My research also has implications for equality of access to culture and society. Learners' visions of using English are often visions of participation in an imagined English-speaking international community, but as learners, they may lack opportunities to access and fashion for themselves of the voices of the particular communities in which they wish to participate. It may be difficult, for example, for students of English in the UK to make friends in the local community - this came to light in research I carried out for my MSc dissertation in 2010, which indicated that students from some cultural backgrounds are intimidated by the the unfamiliar drinking culture in the UK. Without the opportunity to make these community voices their own, the identity to which a learner may aspire, such as 'English speaker', may not be recognised by other English speakers in that community, who may accept them only as 'foreigners' or 'non-native speakers'. As a result, L2 learners continue to be unable to fully participate in the communities they wish to; individual learners may not be granted ‘legitimate’ speaker status, and may have unequal access to social and cultural resources. Thus motivation also has important community and relational dimensions.

I will use narrative methodology, collaborating with participants in articulating their stories. I hope this will offer the potential for an empowering relationship in which all participants have voice. Given the social and temporal nature of L2 motivation, this seems a particularly appropriate methodology as it highlights the temporality of experience and the relationship between past, present and future, as well as allowing researchers to access participants’ experience, cultural stories, and hidden assumptions.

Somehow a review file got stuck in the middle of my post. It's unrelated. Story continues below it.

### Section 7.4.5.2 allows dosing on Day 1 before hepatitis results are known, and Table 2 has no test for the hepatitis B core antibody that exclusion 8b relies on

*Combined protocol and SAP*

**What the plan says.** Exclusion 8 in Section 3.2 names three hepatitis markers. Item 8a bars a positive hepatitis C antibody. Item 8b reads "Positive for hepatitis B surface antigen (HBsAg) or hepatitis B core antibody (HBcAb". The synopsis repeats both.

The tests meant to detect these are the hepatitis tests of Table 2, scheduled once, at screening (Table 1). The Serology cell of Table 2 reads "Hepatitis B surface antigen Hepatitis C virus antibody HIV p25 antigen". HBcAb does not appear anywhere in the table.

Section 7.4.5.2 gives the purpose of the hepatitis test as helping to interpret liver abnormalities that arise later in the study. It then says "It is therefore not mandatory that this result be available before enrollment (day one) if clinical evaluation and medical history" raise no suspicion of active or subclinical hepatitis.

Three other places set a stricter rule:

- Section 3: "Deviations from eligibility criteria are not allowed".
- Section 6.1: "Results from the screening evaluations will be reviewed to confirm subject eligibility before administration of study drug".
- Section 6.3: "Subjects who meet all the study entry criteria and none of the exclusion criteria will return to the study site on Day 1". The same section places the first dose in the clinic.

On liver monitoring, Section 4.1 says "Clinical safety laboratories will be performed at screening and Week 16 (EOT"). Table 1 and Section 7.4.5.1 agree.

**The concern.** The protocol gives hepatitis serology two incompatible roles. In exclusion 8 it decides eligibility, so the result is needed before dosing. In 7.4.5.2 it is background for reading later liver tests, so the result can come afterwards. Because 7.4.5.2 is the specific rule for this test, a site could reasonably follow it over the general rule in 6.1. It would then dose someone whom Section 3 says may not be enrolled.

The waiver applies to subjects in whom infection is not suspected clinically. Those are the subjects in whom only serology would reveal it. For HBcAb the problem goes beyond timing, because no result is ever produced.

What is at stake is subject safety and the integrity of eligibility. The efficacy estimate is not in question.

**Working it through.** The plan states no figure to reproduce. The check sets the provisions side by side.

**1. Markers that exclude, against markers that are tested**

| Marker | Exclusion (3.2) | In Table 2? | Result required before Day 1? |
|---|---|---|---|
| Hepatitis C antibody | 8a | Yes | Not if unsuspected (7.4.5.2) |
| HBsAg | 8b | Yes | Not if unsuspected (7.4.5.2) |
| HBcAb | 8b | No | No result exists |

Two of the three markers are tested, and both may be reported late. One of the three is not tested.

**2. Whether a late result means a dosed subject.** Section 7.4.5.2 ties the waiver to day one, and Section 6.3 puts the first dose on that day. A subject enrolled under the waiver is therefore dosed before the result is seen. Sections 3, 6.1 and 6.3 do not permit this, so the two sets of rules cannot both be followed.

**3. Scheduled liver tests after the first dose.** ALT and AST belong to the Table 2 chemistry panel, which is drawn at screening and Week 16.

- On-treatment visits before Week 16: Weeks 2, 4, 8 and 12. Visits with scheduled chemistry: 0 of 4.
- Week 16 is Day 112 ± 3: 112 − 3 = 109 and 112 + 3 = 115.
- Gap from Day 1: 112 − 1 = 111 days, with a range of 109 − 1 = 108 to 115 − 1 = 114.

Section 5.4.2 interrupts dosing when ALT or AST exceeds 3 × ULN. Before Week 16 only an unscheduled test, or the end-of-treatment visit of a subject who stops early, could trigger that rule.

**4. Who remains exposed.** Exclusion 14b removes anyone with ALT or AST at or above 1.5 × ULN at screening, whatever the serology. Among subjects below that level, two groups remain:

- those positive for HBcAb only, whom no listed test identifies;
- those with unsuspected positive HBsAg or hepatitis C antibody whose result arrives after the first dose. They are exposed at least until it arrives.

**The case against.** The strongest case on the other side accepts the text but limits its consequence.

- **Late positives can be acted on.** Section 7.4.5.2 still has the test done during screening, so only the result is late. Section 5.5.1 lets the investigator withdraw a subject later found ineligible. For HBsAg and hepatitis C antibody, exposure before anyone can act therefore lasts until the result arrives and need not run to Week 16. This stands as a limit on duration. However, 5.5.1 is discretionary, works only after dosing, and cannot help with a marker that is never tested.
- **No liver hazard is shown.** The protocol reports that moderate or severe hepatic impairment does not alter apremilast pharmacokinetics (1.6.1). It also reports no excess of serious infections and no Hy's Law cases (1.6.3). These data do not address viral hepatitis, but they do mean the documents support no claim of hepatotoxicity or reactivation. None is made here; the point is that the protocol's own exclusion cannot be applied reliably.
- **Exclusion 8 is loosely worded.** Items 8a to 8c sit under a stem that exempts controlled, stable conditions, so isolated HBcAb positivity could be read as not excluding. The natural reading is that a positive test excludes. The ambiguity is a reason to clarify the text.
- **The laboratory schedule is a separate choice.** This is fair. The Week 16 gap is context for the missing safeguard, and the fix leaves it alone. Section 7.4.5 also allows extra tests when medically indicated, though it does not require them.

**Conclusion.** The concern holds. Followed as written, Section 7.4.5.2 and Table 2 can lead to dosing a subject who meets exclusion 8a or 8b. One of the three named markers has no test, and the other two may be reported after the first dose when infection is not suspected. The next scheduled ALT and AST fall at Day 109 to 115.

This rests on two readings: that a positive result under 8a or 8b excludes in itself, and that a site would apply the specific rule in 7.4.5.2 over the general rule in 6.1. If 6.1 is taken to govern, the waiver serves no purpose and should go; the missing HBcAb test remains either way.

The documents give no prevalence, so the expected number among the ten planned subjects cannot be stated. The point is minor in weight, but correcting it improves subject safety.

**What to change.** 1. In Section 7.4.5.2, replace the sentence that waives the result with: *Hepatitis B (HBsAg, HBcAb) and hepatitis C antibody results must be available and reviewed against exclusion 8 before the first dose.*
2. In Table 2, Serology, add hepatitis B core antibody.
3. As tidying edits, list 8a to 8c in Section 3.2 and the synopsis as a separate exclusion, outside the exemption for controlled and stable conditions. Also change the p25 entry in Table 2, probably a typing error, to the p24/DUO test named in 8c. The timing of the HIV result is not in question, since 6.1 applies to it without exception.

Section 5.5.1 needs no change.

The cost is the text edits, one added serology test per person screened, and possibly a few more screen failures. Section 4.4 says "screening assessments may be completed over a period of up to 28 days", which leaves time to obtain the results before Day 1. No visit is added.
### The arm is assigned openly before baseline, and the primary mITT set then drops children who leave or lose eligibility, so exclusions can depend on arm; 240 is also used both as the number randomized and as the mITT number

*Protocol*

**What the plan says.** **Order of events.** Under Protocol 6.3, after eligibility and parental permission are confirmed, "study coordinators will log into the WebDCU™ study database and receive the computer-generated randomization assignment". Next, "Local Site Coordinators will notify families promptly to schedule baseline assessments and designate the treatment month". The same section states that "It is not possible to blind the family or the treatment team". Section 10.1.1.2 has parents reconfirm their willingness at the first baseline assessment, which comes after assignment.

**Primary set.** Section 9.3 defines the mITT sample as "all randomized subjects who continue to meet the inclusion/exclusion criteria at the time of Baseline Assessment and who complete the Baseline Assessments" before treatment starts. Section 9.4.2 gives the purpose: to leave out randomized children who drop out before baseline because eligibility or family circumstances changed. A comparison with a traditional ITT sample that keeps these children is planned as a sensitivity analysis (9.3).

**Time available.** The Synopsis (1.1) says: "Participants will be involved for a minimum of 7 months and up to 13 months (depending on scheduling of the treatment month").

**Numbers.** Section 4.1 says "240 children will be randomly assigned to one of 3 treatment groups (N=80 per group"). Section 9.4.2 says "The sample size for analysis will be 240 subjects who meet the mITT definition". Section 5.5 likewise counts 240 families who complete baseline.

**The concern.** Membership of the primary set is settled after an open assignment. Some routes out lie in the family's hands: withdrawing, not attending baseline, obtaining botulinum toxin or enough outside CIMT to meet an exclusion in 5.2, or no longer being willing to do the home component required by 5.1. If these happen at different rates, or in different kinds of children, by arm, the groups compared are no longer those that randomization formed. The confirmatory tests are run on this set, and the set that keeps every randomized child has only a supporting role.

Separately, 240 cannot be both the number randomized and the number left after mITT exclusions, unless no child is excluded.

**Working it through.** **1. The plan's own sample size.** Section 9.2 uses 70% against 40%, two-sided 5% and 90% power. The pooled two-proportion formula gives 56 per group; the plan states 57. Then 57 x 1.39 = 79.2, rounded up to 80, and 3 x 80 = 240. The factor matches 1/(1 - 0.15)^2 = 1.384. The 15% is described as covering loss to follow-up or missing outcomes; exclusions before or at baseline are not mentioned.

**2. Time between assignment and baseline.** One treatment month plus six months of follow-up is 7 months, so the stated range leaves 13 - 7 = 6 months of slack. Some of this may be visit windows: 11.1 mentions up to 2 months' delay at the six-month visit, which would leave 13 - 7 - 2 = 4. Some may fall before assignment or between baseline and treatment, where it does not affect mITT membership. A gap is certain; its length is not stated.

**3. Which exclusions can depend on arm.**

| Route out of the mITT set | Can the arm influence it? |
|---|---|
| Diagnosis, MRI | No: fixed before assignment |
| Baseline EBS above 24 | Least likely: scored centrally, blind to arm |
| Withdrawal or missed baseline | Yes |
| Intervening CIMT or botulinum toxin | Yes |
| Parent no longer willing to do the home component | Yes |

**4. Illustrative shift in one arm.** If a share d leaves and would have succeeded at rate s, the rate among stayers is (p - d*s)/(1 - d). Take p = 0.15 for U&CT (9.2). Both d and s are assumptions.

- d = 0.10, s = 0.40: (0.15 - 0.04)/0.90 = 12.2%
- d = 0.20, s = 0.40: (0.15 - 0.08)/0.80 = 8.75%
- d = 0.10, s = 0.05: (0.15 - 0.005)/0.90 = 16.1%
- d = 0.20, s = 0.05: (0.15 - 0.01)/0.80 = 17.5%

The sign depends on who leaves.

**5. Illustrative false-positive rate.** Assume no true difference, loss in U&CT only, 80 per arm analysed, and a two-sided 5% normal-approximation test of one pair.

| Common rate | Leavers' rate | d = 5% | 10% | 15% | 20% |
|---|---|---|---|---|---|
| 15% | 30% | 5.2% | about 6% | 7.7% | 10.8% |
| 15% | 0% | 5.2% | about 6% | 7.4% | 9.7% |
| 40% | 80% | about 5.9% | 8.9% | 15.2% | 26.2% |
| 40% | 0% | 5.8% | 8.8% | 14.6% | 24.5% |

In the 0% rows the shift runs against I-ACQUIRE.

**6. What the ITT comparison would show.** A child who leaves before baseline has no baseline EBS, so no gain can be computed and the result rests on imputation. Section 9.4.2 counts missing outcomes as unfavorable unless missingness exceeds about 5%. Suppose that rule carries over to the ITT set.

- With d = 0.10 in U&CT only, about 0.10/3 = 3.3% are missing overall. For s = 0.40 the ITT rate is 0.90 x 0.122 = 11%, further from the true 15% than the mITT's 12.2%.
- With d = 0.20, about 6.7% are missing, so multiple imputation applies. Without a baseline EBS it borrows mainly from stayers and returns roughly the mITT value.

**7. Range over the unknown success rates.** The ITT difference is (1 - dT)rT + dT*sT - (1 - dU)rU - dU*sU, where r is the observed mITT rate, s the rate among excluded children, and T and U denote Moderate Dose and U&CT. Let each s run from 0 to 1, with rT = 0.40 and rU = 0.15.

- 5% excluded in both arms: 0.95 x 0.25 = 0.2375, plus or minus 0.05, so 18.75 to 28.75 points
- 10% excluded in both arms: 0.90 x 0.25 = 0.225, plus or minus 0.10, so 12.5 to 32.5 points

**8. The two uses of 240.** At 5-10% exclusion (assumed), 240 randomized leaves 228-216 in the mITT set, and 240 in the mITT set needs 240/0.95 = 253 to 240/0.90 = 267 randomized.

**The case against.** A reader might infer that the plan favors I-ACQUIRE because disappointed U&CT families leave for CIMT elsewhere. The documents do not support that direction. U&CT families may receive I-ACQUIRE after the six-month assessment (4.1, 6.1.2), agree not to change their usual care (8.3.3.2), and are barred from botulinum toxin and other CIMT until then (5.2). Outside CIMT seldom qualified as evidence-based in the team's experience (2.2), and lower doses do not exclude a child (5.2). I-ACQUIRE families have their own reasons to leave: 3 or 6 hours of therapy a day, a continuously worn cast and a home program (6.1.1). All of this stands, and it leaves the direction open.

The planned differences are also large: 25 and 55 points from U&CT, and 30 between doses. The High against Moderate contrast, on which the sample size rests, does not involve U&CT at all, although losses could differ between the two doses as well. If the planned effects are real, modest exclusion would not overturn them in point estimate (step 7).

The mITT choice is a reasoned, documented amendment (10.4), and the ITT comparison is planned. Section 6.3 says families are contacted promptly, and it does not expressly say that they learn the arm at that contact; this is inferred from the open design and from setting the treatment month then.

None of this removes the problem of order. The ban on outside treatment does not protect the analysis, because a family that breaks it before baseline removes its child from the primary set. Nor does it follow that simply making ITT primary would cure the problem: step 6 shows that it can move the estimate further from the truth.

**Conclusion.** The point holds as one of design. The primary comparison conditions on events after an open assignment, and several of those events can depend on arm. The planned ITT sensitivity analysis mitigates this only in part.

My aim is to glean an in-depth understanding of my participants’ language learning experiences, and to this end I will use a series of interviews. Initial interviews will aim to elicit stories of participants’ language learning histories, experiences and perception; further interviews will explore participants’ particular experiences in more depth and allow participants greater space to discuss what they feel has been important for their motivation. Interviews are a process of making sense of the social world, offering various points of access into participants' experience and social relationships. My framework recognises that participants’ accounts are knowledges created by particular contexts, and are actively constructed through the relationship between themselves and me, the researcher. ‘Truth’ is unimportant, as the point of inquiry is to examine the assumptions through which those stories have been shaped.


There will be more to come, and I'll update these pages accordingly - for more regular updates, please visit my blog. The PhD is an ever-evolving beast, and I'm only six months in - who knows where it'll have led me this time next year, or the year after? (I mean, I have some idea, of course - I think..!). Anyway, I hope you'll come back and check in with me sometime. Thanks for reading!